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Functionalization and Characterization of Metal Oxide Coatings of Stainless Steel and Silica Nanoparticles Open Access


Other title
stainless steel
ABO blood antigens
silica coating
silica nanoparticles
Type of item
Degree grantor
University of Alberta
Author or creator
Slaney, Anne M
Supervisor and department
Buriak, Jillian (Chemistry)
Examining committee member and department
Chen, Jie (Electrical and Computer Engineering)
Rivard, Eric (Chemistry)
Zhang, Jin (Chemical and Biomedical Engineering)
Gibbs-Davis, Julianne (Chemistry)
Department of Chemistry

Date accepted
Graduation date
Doctor of Philosophy
Degree level
The development of tolerogens, fabricated devices eliciting tolerance toward incompatible donor ABO antigens in implant patients, is the ultimate goal of this project. This would permit ABO incompatible organ transplants, increase the donor pool for patients, increase efficiency in the use of available organs, reduce waitlist times and reduce mortality rates of patients. Stainless steel stents and silica nanoparticles were chosen as platforms for the stationary and circulating tolerogens. Stainless steel was coated with silica by solgel dip-coating, electrodeposition, and atomic layer deposition (ALD). The coatings were evaluated by CV, EIS, SEM, AFM, VASE, FTIR, XPS, and AES. Of the silica films, those deposited by ALD provided superior insulating, conformal, and thin coatings. These silica ALD films outperformed even titania ALD films upon stressing. Silica ALD films were subsequently functionalized with mixtures of silane derivatives of poly(ethylene glycol) (PEG), to prevent nonspecific protein binding, and monosaccharides (MS) or trisaccharide and tetrasaccharide (TS) antigens. Functionalizations were characterized by FTIR, XPS and UV-Vis following enzyme-linked lectin assays (ELLAs) or enzyme-linked immunosorbent assays (ELISAs). Effective functionalization allowing biological availability and activity even after incubation in blood plasma was confirmed. Microarray microscope slides were similarly developed with all ABO antigen subtypes, characterized by ToF-SIMS and ELISA, and proved useful in detecting antibodies in human blood samples. Silica nanoparticles, including fluorescent and magnetic varieties, in a range of sizes were prepared by sol-gel synthesis. The nanoparticles were evaluated by SEM, DLS, zeta potential measurements, fluorescence imaging, flow cytometry, two-photon excitation fluorescence correlation spectroscopy and TEM. Different dye incorporation methods were used for effective detection of NPs, and additional silica layers improved fluorophore characteristics. Functionalization of the nanoparticles with PEG and MS or TS were determined successful using three different methods as characterized by FTIR, XPS and ELLA or ELISA and UV-Vis or flow cytometry. The most cost-effective method involved functionalizing nanoparticles with amine, which was optimized using an assay. The amine-terminated nanoparticles were used to tether a PEG linker molecule for covalent binding of PnP derivatives of MSs and TSs.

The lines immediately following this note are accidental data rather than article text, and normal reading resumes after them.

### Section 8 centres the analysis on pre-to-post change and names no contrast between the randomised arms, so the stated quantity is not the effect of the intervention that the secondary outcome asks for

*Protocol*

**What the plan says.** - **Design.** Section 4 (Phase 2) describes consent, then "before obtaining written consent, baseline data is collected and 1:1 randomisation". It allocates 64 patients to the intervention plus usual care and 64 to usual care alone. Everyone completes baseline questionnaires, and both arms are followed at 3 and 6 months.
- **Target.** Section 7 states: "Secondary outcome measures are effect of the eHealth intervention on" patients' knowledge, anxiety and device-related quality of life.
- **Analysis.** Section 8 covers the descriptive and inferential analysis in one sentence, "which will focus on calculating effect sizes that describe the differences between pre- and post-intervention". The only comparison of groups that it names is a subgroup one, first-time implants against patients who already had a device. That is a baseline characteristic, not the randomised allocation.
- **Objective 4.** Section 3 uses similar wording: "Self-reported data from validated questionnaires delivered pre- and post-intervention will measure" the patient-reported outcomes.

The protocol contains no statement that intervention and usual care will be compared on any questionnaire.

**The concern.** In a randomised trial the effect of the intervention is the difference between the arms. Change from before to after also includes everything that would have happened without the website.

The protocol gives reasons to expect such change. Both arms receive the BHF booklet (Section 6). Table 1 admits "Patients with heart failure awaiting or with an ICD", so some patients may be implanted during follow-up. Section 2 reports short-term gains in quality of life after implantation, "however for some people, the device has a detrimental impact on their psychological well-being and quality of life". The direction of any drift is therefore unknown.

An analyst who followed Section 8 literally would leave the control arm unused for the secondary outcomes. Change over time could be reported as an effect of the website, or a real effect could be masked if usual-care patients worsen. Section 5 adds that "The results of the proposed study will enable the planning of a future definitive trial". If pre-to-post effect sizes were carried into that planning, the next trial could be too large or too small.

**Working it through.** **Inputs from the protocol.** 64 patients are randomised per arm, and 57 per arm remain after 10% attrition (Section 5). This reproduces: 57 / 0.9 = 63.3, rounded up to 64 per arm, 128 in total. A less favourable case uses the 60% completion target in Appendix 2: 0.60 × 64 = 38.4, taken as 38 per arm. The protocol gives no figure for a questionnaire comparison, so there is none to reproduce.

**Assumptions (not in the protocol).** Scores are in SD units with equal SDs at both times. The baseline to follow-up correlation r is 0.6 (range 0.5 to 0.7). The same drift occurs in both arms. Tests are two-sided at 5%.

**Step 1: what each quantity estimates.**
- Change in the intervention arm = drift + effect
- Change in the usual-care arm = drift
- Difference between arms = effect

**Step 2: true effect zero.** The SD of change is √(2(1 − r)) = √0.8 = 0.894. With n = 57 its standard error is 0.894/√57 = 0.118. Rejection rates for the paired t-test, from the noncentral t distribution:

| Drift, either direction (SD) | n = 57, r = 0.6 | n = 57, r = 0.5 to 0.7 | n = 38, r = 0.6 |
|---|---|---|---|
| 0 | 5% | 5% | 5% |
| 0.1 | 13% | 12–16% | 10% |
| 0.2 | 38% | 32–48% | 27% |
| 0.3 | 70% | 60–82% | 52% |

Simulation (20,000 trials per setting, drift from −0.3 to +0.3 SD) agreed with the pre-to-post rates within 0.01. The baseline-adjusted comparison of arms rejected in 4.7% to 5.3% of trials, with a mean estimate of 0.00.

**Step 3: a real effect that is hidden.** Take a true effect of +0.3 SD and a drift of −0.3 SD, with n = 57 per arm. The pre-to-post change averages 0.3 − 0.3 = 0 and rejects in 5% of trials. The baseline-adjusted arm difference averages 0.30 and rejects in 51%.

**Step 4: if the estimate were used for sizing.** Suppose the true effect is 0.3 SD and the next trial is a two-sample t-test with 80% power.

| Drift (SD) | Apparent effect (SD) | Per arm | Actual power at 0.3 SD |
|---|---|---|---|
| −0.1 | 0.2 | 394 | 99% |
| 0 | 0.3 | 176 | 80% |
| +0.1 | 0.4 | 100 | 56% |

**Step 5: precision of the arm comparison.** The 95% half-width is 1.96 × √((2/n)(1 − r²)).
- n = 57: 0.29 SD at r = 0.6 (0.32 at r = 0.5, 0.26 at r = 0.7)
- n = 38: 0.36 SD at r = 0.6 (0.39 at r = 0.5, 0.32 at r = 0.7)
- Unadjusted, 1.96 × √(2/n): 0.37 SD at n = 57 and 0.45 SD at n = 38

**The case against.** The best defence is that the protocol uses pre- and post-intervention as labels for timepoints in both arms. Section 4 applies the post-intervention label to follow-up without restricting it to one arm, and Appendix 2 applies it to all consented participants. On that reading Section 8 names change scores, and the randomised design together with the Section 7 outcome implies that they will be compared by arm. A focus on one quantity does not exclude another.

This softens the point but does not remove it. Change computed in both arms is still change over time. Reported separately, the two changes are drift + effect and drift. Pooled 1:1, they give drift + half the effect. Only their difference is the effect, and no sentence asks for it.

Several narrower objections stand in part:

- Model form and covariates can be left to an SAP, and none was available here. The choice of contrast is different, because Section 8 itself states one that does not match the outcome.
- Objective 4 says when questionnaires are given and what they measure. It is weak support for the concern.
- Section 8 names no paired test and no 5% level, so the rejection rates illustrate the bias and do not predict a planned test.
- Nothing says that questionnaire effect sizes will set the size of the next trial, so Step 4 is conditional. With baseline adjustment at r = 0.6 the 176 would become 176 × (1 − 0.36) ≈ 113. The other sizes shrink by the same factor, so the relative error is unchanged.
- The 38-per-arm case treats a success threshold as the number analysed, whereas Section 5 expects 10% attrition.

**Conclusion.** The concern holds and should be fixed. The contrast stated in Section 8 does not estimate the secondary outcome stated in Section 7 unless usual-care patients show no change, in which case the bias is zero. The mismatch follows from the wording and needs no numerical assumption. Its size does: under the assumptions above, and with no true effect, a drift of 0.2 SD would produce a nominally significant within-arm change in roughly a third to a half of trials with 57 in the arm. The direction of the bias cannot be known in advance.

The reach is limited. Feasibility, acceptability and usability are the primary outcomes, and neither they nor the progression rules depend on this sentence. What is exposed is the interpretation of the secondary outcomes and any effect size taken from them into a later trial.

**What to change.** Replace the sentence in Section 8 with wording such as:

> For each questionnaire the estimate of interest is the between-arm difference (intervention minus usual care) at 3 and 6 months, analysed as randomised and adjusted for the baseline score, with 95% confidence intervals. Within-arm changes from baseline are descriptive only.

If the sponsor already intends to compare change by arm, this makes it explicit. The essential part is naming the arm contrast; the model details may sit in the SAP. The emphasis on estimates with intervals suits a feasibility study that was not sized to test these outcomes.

Permission is hereby granted to the University of Alberta Libraries to reproduce single copies of this thesis and to lend or sell such copies for private, scholarly or scientific research purposes only. Where the thesis is converted to, or otherwise made available in digital form, the University of Alberta will advise potential users of the thesis of these terms. The author reserves all other publication and other rights in association with the copyright in the thesis and, except as herein before provided, neither the thesis nor any substantial portion thereof may be printed or otherwise reproduced in any material form whatsoever without the author's prior written permission.
Citation for previous publication
Slaney, A.; Wright, V.; Meloncelli, P.; Harris, K.; West, L.; Lowary, T.; Buriak, J., ACS Appl. Mater. Interfaces 2011, 3 (5), 1601-1612.

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